You can also make verb phrases by combining nouns with hacer (to do/make), for example hacer daydreaming (to daydream), hacer workout (to work out), hacer bullying (to bully), or hacer relax (to relax).
Many of these words have to do with how we relate to each other digitally, because, as you can imagine, online forums, social media platforms, and RPGs, where English is used as the lingua franca of the Western World, are fertile breeding grounds for new anglicisms. These words also get picked up in offices, workplaces, and other fields where internationally marketed softwares and equipment are employed. For example, referring to a conference as un call, or the fact that nobody here uses correo electrónico to refer to an e-mail, they’re called mails, and nobody says bandeja de entrada, they say inbox. I’ve sometimes hear people express annoyance over words like like this, and to be honest, I find it a little annoying myself — I mean, it makes sense to use an anglicism when it’s to express something that doesn’t already have a word in Spanish, like “crush” or “awkward” or “webinar,” but why say el call when you could just as easily say la llamada?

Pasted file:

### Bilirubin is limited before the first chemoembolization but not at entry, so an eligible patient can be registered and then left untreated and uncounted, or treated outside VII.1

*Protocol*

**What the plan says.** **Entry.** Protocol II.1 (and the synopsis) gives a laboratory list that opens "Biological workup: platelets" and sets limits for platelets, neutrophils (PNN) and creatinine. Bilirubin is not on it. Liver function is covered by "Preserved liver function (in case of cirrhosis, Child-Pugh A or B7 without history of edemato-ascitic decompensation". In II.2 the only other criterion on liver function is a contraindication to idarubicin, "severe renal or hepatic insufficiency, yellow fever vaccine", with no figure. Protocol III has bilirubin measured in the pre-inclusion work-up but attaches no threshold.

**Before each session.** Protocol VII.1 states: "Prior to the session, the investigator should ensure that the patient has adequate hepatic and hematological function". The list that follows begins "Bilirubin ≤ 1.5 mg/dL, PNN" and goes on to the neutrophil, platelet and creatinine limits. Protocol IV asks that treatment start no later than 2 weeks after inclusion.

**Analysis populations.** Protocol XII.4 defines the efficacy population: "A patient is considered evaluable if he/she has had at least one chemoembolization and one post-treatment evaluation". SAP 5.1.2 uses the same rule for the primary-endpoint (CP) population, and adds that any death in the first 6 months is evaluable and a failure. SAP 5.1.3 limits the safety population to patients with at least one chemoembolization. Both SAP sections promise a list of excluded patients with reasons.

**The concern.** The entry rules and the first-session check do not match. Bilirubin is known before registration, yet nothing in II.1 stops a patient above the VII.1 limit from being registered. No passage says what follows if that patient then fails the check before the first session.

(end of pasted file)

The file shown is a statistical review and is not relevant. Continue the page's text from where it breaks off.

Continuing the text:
While in many cases using anglicisms is associated with being hip, cool, and avant garde, in other cases, the use of anglicisms is associated with people (stereotypes) who harbor certain attitudes or represent certain phenomena — think yuppies and gentrification. Or who harbor the (obviously erroneous but unfortunately very common) idea that Argentine cultural expression somehow implies a lower quality or status than the USA-imported mainstream. So, for example, a brand/business might call their product or service “top” or “pro” instead of “de primera calidad,” or offer “tips” instead of “consejos,” or prepare food for “take away” or “delivery” instead of “para llevar” or “a domicilio,” in an attempt to (albeit unconsciously) appeal to such attitudes.